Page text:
“If we tell the grown-ups, no one will believe it”
Some Coming-of-Age movies present the audience with a paradoxical task by using an allegorical picture that appears to be straightforward but is rather expansive. This is the case with the Italian Coming-of-Age drama Rust (original title: Ruggine), directed by Daniele Gaglianone in 2011. Throughout the narrative, the authors depict the film’s main protagonists in two separate time periods. First, a look back at numerous days of their youth and then, second, a day from their adult life, revealing how the aforementioned occurrences influenced their lives. Yes, and it seems that none of them is able to make the transition from childhood to maturity successfully; they have outgrown the role of children, but they are unable to fulfill the responsibilities associated with adulthood.
Evil and violence wear down the human spirit and, in particular, the innocence of young children, leaving behind profound wounds and scars that can never be completely healed. The story of Rust is a macabre fairy tale that takes the reader on a trip into the shadows, as seen through the eyes of a few youngsters. It collides with harsh reality by depicting a real ogre, the legendary ominous guy with a black soul who truly exists and stalks his prey. The children do everything they can not to be devoured by him.
Due to the overall visual and atmospheric features and the fact that here we have a fight between two opposing gangs of youngsters, the first few minutes of Rust are reminiscent of the play War of the Buttons, released in 1994. Regarding how youthful innocence and its eventual loss are represented on screen, aficionados of the Coming-of-Age genre will recognize comparable plot structures, such as those in Philip Ridley‘s drama Reflecting Skin and potentially even in Lasse Hallstrom‘s My Life as a Dog. However, Rust stands out with its intricate and nuanced character connections.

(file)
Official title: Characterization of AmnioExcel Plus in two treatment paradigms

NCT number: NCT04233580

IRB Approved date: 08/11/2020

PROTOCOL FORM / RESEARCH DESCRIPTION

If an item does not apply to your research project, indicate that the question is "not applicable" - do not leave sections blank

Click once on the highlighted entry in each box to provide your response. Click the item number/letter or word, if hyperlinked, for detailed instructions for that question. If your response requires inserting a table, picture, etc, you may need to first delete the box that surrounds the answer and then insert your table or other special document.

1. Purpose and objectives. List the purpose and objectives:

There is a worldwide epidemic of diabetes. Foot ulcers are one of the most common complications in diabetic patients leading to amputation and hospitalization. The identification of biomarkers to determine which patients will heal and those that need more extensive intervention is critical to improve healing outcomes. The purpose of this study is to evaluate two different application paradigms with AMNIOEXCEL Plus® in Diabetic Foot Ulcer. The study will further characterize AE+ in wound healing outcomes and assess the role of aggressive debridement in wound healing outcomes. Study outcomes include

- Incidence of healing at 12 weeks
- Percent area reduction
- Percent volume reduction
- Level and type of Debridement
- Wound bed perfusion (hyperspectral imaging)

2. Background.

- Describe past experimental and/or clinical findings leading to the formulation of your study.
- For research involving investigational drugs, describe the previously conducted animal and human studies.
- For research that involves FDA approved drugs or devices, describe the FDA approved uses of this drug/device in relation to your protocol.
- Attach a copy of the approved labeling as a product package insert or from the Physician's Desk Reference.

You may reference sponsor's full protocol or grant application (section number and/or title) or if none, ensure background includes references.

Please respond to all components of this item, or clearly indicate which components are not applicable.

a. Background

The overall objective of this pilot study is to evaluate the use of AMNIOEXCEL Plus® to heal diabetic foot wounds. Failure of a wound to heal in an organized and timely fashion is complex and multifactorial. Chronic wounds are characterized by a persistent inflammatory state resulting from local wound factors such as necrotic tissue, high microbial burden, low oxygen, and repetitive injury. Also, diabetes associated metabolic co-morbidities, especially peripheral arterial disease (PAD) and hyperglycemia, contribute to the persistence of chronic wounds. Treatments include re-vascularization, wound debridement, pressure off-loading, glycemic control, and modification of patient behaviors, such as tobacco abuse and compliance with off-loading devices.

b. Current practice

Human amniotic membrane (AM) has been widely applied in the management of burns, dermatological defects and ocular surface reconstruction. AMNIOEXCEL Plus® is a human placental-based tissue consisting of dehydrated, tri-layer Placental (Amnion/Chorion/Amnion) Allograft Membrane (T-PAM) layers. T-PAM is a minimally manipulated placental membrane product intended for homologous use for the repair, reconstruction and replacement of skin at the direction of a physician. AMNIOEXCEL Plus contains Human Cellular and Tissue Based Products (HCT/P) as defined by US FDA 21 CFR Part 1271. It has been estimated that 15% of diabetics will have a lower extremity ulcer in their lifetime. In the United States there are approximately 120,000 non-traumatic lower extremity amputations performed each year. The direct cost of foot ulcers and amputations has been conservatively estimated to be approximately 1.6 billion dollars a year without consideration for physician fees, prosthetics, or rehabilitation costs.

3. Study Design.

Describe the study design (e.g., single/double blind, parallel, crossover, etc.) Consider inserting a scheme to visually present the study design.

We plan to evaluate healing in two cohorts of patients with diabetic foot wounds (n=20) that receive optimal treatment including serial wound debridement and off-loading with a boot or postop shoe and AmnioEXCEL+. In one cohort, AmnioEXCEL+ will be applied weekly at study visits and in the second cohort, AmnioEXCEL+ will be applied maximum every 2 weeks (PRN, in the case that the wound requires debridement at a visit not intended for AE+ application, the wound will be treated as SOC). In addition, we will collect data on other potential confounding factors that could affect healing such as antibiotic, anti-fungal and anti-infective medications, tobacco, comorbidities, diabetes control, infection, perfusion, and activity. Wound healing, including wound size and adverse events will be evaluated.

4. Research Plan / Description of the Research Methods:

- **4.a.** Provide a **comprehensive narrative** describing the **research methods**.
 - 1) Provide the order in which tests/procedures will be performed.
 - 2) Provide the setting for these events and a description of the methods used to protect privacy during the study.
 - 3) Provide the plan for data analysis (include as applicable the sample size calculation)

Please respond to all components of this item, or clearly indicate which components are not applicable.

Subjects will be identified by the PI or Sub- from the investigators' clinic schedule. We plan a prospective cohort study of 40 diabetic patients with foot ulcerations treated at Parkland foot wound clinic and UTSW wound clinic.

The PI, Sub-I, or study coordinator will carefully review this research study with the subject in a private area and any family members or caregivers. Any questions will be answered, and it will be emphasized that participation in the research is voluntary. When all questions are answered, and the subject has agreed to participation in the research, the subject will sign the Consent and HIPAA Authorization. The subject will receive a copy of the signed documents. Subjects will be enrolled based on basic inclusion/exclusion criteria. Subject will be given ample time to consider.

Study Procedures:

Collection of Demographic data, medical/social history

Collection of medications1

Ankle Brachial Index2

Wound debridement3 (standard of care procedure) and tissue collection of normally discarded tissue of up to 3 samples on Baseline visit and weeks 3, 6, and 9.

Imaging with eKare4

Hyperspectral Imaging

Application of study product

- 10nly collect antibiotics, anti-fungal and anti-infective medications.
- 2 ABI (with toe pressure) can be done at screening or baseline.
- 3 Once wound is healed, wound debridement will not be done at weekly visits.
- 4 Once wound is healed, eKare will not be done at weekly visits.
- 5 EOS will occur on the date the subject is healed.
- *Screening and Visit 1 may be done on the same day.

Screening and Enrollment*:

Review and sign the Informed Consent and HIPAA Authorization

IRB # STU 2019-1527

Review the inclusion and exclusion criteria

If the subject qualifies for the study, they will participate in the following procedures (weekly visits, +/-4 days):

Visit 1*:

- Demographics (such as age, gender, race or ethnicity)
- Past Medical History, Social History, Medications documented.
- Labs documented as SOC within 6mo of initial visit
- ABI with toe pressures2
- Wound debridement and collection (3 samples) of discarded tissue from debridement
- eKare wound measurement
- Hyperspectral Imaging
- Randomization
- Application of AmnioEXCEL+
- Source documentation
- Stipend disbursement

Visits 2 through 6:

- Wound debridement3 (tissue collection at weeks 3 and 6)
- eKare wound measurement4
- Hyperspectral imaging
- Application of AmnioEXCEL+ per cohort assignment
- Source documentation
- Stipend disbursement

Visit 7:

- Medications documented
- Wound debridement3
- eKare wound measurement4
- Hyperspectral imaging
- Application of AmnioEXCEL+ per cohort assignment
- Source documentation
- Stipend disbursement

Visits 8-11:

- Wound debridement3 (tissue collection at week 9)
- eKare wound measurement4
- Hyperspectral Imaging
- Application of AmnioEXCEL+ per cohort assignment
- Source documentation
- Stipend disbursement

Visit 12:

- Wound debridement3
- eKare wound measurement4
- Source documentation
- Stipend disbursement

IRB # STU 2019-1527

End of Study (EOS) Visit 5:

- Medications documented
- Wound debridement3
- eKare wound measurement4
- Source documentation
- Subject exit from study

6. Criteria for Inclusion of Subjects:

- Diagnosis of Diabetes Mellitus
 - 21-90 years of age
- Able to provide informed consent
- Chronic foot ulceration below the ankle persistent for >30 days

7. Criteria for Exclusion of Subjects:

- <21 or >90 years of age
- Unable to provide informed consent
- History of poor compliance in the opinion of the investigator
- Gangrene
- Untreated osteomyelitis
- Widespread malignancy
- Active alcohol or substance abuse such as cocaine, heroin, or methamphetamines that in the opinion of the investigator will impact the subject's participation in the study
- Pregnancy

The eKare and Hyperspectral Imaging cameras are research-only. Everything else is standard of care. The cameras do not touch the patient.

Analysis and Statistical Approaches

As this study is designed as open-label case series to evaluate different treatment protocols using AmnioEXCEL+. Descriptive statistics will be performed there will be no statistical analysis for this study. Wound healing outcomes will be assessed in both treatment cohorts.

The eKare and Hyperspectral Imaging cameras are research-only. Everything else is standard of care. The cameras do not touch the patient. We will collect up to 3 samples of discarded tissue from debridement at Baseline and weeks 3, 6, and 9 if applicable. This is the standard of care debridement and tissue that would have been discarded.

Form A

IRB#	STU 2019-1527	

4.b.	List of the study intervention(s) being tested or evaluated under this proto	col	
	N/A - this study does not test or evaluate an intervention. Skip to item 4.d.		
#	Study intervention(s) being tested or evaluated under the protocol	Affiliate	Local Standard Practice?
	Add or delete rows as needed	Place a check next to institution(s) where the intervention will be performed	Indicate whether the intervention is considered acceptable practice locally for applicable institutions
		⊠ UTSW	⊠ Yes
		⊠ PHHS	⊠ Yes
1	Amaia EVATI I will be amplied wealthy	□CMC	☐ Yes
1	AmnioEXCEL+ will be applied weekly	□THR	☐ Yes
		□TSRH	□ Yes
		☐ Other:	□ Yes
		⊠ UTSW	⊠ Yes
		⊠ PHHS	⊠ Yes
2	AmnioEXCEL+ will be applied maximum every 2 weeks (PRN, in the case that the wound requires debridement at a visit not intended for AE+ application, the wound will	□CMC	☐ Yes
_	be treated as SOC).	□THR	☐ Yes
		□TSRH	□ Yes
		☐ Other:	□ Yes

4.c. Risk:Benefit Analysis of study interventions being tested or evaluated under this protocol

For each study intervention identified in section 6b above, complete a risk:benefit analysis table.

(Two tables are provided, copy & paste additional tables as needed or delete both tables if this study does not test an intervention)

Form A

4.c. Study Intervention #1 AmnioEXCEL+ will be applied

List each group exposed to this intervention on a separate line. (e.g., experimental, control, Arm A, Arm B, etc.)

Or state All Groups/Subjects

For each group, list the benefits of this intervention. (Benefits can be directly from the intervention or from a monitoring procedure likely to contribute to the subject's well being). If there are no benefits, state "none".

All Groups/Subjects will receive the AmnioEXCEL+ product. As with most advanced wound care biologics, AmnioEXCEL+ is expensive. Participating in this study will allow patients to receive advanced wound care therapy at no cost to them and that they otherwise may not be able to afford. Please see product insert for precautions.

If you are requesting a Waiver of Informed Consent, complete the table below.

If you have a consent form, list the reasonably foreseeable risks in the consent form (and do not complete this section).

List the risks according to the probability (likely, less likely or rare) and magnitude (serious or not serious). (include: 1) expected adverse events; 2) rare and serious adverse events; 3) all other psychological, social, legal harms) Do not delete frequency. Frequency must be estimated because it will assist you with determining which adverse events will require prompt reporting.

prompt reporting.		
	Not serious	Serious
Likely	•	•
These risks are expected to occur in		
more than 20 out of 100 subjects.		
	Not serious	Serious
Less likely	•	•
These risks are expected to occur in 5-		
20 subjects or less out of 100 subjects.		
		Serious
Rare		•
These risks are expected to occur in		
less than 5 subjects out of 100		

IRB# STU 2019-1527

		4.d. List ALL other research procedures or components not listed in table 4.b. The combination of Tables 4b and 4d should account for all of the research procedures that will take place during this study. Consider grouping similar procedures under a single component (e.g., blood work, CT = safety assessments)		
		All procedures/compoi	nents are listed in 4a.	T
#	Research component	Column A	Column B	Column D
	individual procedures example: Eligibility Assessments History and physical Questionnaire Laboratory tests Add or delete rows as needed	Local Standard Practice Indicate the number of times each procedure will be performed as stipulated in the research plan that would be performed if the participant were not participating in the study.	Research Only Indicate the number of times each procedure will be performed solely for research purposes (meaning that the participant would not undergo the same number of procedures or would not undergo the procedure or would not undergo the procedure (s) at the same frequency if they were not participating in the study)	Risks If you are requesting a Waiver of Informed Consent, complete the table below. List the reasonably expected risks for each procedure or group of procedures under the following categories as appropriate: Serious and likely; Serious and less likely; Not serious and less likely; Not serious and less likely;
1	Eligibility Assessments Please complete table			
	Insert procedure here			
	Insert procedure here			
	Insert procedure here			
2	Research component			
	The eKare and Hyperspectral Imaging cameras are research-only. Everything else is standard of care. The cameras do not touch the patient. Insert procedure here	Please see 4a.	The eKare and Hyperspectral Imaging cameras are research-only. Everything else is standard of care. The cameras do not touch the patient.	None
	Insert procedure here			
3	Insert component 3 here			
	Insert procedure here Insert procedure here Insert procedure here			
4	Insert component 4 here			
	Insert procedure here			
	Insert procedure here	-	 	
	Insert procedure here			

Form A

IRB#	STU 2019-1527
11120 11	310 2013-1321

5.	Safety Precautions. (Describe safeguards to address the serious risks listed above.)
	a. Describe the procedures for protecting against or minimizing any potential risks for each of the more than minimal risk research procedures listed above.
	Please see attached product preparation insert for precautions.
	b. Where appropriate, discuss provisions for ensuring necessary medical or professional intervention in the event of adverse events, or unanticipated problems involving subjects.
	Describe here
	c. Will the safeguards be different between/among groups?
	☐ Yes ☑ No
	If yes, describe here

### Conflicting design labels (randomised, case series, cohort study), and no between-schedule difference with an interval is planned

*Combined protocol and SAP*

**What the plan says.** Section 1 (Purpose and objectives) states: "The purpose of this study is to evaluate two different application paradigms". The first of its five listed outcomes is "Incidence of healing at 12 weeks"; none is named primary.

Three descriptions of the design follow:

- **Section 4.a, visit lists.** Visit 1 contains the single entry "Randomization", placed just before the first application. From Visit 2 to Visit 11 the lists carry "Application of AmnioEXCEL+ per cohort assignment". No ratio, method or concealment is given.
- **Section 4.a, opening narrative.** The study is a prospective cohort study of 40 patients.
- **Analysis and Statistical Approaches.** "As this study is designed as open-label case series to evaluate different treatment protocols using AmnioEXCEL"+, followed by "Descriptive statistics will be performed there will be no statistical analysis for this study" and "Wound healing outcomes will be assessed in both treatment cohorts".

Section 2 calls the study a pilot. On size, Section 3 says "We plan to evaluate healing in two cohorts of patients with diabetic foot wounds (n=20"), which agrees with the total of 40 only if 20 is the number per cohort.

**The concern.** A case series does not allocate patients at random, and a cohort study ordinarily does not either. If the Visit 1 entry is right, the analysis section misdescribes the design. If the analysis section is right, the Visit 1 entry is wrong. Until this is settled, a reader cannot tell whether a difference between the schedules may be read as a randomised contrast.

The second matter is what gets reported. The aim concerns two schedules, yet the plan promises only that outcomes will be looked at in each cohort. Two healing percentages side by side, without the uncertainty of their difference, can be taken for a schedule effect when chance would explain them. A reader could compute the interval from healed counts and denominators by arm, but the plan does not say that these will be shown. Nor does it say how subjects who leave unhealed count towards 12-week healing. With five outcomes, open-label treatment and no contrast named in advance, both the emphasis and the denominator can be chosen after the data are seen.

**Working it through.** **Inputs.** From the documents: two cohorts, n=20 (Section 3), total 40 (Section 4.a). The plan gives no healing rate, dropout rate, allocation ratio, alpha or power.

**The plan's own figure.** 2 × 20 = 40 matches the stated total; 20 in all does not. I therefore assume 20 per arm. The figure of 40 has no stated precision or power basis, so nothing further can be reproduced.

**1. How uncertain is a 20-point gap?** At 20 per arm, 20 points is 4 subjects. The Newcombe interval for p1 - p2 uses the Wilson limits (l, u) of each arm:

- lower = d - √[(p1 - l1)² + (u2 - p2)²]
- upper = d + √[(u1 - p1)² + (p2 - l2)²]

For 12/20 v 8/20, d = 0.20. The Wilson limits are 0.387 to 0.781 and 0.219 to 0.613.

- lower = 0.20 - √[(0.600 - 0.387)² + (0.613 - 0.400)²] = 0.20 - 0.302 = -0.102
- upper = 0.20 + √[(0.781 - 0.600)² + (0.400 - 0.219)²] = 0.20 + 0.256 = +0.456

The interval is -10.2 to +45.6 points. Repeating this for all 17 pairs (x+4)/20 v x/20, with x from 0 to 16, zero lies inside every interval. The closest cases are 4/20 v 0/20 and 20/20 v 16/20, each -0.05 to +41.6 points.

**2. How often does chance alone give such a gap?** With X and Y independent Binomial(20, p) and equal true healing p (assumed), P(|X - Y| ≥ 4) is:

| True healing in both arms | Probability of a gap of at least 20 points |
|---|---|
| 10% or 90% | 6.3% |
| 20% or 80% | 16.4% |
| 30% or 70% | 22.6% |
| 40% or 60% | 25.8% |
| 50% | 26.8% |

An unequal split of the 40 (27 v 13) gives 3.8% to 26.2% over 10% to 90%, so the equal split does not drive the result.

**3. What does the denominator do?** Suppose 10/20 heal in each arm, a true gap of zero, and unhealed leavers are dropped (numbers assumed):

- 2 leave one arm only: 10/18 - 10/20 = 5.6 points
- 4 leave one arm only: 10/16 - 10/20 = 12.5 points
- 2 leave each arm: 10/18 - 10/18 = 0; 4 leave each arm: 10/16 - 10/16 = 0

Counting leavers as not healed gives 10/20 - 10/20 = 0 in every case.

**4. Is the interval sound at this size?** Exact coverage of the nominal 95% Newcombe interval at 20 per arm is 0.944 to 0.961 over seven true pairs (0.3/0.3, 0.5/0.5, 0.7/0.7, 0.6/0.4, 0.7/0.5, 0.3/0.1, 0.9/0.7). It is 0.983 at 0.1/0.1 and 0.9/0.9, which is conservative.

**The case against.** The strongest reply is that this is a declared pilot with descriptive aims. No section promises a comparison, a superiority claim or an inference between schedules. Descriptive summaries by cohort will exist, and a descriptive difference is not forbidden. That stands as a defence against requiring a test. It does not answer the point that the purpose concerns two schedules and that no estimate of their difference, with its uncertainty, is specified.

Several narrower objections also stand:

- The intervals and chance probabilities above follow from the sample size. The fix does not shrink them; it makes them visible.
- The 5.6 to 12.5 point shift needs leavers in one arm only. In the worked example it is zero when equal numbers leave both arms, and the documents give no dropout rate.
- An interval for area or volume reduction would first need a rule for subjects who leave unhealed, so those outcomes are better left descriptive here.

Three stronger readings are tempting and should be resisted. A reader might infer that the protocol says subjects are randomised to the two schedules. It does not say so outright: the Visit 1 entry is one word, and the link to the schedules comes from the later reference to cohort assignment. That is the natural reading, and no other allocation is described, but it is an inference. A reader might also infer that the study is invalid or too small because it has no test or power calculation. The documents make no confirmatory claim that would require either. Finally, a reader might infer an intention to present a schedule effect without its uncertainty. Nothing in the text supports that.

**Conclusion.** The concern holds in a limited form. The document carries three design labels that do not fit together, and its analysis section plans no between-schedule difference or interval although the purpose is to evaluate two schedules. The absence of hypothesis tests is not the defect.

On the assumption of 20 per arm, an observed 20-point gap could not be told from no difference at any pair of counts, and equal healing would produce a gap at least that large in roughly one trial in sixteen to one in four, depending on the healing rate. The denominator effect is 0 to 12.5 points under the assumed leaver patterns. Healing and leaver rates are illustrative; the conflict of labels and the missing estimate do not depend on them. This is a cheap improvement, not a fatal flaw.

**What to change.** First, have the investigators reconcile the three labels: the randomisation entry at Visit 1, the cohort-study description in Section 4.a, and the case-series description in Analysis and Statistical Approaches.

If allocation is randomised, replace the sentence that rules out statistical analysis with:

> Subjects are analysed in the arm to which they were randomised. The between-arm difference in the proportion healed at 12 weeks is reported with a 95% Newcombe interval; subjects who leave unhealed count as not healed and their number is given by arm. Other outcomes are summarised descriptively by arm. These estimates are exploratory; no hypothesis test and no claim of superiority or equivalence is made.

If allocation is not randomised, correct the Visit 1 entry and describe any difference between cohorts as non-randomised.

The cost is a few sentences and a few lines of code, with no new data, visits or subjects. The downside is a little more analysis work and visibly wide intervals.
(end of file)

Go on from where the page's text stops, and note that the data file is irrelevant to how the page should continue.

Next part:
The viewer’s ability to “read” the subtext and figure out what the author is getting at without explicitly saying it, is a source of entertainment in Rust. Even if the plot’s framework is rather complicated, most viewers will have little trouble understanding the themes present in the narrative. The painfully sluggish plot growth is made up for in the movie’s second half when individuals and events start to tie together. That is not the best justification for why the plot is moving so slowly, but the movie does contain some incredibly well-crafted scenes that provide a lot of aesthetic enjoyment. Although the film’s sluggish pace may turn some viewers off, those who enjoy stories that take a more reflective approach to deliver them should give it a go because of its outstanding character development and aesthetic appeal.
Rust is worth seeing, but you must pay attention. Be conscious that this is not the kind of movie that allows you to kick back and unwind while you watch it; instead, it requires you to “work” with both your mind and your soul as you watch it. As the credits rolled, I understood the story’s subtle nuances. In a peculiar state of mind brought on by the events on screen, no one should doubt that the movie’s impact on its viewers is significant if they give the story a chance.
Rust (2011) – Trailer